In particular, the Forbidden City saw an annual flurry of heightened activity leading up to the winter solstice. It was a hugely important occasion for the emperor, who at this time of the year invariably ventured to the historic Temple of Heaven to perform the annual winter solstice prayers. These consisted of elaborate rituals to give thanks to the Heavens for the year of harvest, and prayers for continued peace and prosperity.
600 years after its completion, the ethos and lore of the Temple of Heaven is today encapsulated in the Imperial Harvest Bliss of Harvest collection. Inspired by the ideological and architectural grandeur of this revered monument, the Bliss of Harvest forms a contemporary tribute to the richness of the imperial winter solstice tradition.
Of the five elements in Imperial Feng Shui, water is the most closely associated with winter. This makes Li Dong an especially amenable gateway to a season of activating the water star (wealth sector) in the home. When activated correctly, the auspicious water star, or wealth star, duly ushers into the home boundless streams of prosperity, empowering occupants to manifest and savour the fruits of their unlimited human potential.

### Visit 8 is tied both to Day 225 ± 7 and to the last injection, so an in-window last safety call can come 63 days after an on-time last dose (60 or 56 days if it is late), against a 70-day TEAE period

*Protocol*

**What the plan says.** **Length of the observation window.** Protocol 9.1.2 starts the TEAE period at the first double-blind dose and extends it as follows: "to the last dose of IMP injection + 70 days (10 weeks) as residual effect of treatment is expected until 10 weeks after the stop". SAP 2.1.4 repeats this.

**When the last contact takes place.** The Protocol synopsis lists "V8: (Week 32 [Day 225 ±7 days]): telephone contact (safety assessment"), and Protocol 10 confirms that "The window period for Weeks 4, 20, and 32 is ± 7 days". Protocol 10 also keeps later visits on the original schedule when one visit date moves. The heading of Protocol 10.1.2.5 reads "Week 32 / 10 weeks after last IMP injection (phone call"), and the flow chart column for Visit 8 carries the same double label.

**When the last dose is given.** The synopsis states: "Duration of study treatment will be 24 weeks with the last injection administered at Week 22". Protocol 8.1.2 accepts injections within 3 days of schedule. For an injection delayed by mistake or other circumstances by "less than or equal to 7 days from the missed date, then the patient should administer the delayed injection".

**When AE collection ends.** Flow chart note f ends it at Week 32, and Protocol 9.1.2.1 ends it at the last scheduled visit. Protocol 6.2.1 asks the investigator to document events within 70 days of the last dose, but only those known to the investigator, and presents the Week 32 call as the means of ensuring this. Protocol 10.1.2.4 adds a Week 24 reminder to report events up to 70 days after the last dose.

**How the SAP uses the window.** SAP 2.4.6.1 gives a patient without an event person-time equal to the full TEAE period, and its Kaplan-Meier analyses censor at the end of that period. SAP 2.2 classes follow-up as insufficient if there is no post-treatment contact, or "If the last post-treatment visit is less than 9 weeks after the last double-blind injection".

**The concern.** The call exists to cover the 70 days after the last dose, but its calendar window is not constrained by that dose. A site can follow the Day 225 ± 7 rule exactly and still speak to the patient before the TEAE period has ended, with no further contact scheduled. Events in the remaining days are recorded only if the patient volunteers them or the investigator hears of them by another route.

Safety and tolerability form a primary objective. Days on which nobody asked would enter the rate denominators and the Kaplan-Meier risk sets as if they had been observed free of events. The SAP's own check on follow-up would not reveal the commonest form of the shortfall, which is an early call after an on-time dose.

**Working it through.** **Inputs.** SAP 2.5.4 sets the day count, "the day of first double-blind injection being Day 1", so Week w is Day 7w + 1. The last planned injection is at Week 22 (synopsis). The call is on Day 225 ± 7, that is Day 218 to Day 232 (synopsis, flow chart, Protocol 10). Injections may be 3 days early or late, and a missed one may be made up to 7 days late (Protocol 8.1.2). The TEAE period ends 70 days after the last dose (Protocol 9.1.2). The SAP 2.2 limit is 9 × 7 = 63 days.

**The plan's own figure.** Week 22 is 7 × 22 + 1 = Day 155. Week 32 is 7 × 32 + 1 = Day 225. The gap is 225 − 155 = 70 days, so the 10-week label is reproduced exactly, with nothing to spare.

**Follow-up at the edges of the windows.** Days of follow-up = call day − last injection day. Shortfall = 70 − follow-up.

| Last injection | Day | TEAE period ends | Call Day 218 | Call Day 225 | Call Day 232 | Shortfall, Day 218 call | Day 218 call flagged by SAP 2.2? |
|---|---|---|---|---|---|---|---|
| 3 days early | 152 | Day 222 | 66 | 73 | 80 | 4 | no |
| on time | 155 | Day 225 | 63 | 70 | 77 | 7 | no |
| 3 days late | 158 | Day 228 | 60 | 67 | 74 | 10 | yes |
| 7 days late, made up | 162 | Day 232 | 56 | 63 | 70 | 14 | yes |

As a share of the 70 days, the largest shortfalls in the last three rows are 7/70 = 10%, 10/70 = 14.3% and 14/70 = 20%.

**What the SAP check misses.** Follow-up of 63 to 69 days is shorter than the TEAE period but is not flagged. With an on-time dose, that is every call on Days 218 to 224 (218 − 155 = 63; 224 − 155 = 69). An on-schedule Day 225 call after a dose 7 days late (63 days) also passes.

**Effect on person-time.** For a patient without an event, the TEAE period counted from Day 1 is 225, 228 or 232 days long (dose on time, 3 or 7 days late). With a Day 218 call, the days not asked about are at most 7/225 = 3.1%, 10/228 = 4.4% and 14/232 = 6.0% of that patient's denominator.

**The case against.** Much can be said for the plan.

Contrary to the tenets of Imperial Feng Shui, contemporary Classical Feng Shui commonly prescribes water features such as fountains to activate the water star and catalyze an influx of wealth. Alas, such a practice stems from a misguided interpretation of Imperial Feng Shui classics. One only needs to look to the Forbidden City for verification – nowhere in the imperial court were any water features known to exist. Despite this, countless dynasties were ably led to decades of unity and prosperity by eminent emperors. Emperor Qian Long of the Qing dynasty, for instance, enjoyed widespread success not just on the battlefield, but also in forging economic growth and social harmony.